All Nonfiction Bullying Books Academic Author Interviews Celebrity interviews College Articles College Essays Educator of the Year Heroes Interviews Memoir Personal Experience Sports Travel & CultureAll Opinions Bullying Current Events / Politics Discrimination Drugs / Alcohol / Smoking Entertainment / Celebrities Environment Love / Relationships Movies / Music / TV Pop Culture / Trends School / College Social Issues / Civics Spirituality / Religion Sports / Hobbies
- Summer Guide
- College Guide
- Author Interviews
- Celebrity interviews
- College Articles
- College Essays
- Educator of the Year
- Personal Experience
- Travel & Culture
- Current Events / Politics
- Drugs / Alcohol / Smoking
- Entertainment / Celebrities
- Love / Relationships
- Movies / Music / TV
- Pop Culture / Trends
- School / College
- Social Issues / Civics
- Spirituality / Religion
- Sports / Hobbies
- Community Service
- Letters to the Editor
- Pride & Prejudice
- What Matters
And The Sun Will Shine MAG
The ride home seemed a ride to eternity. With a lump in my throat, I didn't think I could speak a word. As a matter of fact no one had spoken. Everyone was afraid to break the silence that had fallen upon us.
"I feel so guilty. It was all my fault," I managed to speak, on the verge of tears.
"It was not your fault. It was no one's fault. It just happened."
I could tell Dad had a hard time saying those words, yet I knew he meant them.
I can remember it clearly, as if it was happening at this very moment. I was sitting in the passenger's seat. As we sat at the red light, Mom frantically searched her purse to try to find her credit card which she suddenly realized was on the store counter. I saw the car come racing toward us, but I couldn't find my voice. I just sat there dumbfounded, without warning Mom. And then....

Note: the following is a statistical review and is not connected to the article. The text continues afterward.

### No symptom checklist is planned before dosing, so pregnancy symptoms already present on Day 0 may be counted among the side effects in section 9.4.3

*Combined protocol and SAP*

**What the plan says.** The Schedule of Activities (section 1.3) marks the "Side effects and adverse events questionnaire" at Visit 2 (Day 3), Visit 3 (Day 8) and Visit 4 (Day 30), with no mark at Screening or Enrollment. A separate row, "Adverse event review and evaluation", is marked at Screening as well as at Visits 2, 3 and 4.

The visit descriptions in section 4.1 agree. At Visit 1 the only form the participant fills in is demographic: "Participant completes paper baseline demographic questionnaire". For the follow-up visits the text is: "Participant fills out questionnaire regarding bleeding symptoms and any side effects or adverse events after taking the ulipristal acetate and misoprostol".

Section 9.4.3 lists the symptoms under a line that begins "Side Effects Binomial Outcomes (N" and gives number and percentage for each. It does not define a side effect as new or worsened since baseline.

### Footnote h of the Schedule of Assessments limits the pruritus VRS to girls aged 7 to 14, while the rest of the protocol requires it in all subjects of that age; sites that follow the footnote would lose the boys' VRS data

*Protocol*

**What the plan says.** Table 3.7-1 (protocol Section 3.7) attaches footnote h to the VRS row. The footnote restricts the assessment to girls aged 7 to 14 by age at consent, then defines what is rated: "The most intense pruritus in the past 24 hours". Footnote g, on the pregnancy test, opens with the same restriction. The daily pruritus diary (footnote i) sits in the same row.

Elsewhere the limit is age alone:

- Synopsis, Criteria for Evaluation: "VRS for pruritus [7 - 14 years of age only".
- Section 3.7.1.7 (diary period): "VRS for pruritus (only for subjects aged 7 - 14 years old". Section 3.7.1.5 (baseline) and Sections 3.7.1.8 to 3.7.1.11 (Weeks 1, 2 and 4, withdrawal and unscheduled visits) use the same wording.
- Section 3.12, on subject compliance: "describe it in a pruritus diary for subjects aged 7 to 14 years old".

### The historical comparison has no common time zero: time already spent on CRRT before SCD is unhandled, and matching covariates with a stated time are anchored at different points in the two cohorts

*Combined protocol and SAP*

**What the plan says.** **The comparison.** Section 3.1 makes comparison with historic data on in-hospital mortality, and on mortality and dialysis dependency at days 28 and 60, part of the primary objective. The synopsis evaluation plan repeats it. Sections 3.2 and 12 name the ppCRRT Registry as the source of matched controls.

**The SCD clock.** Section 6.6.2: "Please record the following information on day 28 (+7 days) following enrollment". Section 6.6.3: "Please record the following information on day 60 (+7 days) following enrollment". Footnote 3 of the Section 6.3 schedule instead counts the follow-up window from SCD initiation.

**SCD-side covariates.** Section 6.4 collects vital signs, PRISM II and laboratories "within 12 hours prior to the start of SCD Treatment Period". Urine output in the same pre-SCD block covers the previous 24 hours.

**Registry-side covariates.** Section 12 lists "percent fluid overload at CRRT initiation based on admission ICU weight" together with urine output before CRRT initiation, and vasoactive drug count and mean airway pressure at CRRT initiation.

Finally the long procession of cars arrived at our destination. I stepped out into the brisk October day. It was a typical New England autumn day, chilly and windy with cloudy skies. Within the next several minutes everyone gathered around, and the minister began.
"We are here on this beautiful, autumn day..." Beautiful? How could it be beautiful, when the sun isn't even shining? I thought to myself.
"... to remember our beloved friend Ellen Bradford..."
His voice trailed off and I began to think of all the moments we had shared. The places she had taken me on my birthday, the special cookies she had baked me when I was feeling down, her words of comfort when I had been scared, and her acts of love just to show she cared , all these were but memories now. How could anyone take Mom's place? How could life move on?
"...Most of all we must remember her wonderful way of looking toward the best in the worst of situations. And may we begin to apply that in our own lives. We will always remember her. And as she always said, so will I, AAnd the sun will shine.' May she rest in peace and her heart be with us now and forever more, amen!"
I never fully understood that saying until the minister spoke those words at that moment. It was as if I could feel the sun's rays beating down on my back. The sun will shine, and life will move on. n